Minister of Health Dr Joe Phaahla gets the Covid-19 vaccine at Dr George Mukhari Academic Hospital. Picture: Oupa Mokoena/African News Agency (ANA) Archives
Minister of Health Dr Joe Phaahla gets the Covid-19 vaccine at Dr George Mukhari Academic Hospital. Picture: Oupa Mokoena/African News Agency (ANA) Archives

Vaccine hesitancy is decreasing as more Covid-19 vaccines arrive in Africa, says WHO

By Rudolph Nkgadima Time of article published Aug 31, 2021

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THE World Health Organization (WHO) in Africa says vaccine hesitancy is decreasing, as more Covid-19 vaccines arrive on the continent.

In the past week, about 13 million doses were administered, three times more than the number of shots given in the previous week, as more vaccines become available on the continent. So far only 2,4% of the population in Africa are currently vaccinated.

Dr Edinam Agbenu, a technical officer for quality and safety for the WHO Africa Region, said vaccine hesitancy in Africa was a result of significant vaccine shortage on the continent and, since vaccines started arriving, the uptake had also increased.

“As vaccines are made available more people are getting vaccinated. Our surveillance shows that as more vaccines have arrived in Africa and there has been an increase in the uptake, this shows that hesitancy was a matter of the unavailability of vaccines,” she said.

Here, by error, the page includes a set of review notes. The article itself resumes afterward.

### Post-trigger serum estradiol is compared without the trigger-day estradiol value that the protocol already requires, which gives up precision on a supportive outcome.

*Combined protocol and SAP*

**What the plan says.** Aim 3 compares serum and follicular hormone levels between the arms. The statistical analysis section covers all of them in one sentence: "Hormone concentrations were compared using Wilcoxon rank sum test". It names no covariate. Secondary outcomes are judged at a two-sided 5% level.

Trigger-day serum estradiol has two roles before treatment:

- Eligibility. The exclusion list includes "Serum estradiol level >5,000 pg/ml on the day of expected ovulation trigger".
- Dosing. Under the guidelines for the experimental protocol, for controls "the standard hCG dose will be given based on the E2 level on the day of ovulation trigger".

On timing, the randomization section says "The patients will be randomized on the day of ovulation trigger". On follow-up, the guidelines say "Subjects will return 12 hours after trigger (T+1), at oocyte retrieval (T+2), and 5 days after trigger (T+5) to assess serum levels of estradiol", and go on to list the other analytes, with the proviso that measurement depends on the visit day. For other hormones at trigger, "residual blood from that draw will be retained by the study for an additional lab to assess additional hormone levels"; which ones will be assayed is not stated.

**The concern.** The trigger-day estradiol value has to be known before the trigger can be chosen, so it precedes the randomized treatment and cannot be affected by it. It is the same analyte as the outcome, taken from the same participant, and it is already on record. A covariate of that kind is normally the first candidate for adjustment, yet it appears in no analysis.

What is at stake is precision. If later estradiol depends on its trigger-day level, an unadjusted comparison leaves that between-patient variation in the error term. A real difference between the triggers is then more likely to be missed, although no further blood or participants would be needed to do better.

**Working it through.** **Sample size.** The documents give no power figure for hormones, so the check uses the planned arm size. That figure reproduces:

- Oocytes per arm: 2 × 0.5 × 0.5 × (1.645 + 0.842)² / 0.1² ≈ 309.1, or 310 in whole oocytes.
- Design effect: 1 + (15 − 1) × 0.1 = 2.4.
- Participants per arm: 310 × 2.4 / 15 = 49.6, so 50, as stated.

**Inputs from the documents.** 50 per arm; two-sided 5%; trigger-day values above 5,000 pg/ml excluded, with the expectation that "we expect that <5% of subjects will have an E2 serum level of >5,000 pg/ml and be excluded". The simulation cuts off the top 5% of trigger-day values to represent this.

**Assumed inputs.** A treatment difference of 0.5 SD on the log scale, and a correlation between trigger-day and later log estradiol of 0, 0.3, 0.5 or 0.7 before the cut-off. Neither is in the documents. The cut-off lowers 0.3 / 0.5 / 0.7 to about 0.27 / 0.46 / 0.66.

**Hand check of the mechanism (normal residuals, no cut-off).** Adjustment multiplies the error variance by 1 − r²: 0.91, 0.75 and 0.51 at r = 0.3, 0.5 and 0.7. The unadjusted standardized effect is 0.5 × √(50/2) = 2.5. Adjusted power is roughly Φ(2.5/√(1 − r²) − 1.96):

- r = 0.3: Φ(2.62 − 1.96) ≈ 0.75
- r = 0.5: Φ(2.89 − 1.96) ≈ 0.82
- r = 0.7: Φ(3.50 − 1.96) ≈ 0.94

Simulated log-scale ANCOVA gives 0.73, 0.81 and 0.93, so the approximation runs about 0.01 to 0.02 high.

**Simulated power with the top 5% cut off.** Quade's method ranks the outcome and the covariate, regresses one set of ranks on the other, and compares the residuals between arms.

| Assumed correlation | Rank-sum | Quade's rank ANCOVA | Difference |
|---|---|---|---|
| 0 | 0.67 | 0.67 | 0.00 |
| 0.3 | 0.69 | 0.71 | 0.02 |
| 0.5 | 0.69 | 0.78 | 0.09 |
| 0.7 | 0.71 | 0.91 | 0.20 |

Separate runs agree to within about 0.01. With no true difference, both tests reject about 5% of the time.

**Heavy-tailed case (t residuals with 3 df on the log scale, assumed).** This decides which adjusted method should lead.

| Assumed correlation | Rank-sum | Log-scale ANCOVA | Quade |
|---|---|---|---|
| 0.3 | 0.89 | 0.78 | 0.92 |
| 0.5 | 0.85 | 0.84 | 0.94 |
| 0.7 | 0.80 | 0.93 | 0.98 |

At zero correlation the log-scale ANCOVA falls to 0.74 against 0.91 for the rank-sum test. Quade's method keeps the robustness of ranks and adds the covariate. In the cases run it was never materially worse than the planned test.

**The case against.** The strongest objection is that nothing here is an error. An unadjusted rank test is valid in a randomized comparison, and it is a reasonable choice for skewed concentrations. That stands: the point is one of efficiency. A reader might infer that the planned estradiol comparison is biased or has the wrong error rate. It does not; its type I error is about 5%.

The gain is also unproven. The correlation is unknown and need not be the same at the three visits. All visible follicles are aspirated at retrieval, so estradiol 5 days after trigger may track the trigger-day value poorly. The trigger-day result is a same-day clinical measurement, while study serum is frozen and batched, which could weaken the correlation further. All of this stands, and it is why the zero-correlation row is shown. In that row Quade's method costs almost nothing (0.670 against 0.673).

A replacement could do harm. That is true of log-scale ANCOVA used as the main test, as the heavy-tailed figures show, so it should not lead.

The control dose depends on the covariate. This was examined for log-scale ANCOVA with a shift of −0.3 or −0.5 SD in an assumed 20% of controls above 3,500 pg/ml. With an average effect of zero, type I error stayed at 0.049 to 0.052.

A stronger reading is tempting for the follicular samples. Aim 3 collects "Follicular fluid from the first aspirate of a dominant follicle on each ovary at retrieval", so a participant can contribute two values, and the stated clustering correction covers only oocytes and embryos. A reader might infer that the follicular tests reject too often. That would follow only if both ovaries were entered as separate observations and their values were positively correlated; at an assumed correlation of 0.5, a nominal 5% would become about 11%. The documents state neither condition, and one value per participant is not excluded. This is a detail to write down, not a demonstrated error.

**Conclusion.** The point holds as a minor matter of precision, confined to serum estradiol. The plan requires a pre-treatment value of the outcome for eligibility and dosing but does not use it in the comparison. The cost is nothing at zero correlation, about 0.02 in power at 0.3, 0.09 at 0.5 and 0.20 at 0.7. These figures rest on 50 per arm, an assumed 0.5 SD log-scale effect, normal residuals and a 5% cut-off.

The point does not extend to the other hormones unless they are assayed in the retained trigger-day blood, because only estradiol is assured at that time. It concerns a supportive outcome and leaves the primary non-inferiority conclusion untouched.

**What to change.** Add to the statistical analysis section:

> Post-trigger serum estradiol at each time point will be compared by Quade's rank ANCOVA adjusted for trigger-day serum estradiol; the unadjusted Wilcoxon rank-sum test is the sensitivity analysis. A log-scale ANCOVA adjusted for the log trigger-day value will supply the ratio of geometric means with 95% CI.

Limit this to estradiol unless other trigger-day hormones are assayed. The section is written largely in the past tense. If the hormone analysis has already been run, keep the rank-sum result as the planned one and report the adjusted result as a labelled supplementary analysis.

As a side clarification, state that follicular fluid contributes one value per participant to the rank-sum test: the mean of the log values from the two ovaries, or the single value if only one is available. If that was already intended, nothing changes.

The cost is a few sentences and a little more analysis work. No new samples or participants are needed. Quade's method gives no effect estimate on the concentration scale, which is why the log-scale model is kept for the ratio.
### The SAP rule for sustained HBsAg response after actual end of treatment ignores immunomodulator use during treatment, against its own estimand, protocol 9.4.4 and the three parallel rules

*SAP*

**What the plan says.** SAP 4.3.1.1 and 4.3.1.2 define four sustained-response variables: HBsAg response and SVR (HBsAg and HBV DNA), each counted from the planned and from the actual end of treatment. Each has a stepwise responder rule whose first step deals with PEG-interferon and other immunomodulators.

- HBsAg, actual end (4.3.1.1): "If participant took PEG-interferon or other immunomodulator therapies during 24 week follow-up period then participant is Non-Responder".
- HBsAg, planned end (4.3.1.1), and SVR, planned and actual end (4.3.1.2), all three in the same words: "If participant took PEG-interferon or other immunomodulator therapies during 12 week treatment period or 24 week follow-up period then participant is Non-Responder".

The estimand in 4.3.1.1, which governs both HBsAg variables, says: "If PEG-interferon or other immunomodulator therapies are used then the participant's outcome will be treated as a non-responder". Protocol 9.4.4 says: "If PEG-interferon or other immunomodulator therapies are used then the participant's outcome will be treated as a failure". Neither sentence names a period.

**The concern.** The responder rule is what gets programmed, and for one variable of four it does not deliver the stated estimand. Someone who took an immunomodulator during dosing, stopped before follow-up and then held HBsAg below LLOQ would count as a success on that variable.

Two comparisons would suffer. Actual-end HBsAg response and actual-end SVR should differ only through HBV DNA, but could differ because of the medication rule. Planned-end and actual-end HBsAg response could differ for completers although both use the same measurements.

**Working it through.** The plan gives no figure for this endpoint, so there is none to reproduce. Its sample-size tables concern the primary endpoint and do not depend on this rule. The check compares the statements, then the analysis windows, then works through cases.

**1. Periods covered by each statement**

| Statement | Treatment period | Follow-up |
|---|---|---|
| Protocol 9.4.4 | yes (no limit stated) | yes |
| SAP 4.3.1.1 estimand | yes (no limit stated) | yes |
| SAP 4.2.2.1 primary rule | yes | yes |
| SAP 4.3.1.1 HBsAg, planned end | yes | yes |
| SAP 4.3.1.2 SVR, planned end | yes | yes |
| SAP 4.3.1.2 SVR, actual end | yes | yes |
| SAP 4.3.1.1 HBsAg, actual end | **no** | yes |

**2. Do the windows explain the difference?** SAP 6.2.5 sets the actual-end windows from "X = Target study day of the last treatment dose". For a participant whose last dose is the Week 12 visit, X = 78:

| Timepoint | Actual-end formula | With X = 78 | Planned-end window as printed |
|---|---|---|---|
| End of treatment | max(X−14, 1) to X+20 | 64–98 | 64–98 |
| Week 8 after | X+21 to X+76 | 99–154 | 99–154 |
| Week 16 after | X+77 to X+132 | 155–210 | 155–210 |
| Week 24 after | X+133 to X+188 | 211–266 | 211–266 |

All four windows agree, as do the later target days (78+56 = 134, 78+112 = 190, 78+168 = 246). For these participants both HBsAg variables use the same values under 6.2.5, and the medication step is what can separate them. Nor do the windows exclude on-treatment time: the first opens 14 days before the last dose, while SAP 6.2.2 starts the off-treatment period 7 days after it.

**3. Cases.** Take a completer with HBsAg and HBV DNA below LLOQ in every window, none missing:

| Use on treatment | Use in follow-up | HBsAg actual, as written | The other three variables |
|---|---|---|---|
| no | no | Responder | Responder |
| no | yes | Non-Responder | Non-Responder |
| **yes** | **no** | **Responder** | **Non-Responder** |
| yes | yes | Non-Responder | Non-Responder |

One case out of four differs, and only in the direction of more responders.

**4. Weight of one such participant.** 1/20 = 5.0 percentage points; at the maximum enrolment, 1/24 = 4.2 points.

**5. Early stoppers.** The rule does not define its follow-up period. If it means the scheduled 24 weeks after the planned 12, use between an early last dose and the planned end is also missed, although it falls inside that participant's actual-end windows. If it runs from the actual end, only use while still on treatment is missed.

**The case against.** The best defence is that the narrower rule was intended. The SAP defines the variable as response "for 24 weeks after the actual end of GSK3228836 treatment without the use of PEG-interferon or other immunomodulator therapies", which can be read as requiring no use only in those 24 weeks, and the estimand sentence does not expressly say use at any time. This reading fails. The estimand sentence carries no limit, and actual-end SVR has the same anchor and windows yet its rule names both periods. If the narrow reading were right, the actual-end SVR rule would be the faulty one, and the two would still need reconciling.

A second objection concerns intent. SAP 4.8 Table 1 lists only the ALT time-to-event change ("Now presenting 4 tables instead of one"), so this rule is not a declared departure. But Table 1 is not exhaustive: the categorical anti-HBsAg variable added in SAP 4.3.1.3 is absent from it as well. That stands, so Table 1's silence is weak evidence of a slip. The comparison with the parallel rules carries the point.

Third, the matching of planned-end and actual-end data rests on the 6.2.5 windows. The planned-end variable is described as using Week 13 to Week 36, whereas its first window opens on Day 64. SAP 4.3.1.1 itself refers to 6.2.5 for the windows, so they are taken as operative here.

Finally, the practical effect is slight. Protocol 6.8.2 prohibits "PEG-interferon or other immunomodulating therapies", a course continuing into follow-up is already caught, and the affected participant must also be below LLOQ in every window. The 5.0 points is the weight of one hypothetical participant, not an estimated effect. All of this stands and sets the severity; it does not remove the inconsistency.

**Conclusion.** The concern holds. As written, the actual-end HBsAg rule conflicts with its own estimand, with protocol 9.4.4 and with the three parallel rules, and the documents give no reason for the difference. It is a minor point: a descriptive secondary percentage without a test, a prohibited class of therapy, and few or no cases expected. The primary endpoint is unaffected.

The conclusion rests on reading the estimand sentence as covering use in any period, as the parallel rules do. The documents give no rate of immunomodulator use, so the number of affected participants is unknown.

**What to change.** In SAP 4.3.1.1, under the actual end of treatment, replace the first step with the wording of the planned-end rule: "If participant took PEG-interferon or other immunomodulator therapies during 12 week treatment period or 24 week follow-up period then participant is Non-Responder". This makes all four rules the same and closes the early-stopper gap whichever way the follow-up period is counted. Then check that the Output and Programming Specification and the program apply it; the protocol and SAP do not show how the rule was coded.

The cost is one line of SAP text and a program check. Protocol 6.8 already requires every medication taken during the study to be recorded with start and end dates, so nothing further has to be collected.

A 2020 Africa Centers for Disease Control (Africa CDC) survey in 15 countries found that while 79% of respondents would take a Covid-19 vaccine, vaccine hesitancy ranged from four to 38%.

Head of Africa CDC John Nkengasong said the continent had received 130 million doses of Covid-19 vaccines, of which 93 million had been administered in 53 member states.

“Vaccine hesitancy is not a problem in Africa. The problem in Africa is vaccine famine, not vaccine hesitancy, ” he said.

Most African countries initially got their vaccines under Covax, a WHO-backed global vaccine sharing scheme, which was largely sourced from the Serum Institute of India. But earlier this year, India halted vaccine exports in response to its own urgent needs.

On Monday, France said it would provide the continent with 10 million doses of AstraZeneca and Pfizer vaccines over the next three months, following a new partnership between France and the AU.

The vaccines will be allocated and distributed in the framework of the AU's African Vaccine Acquisition Trust.

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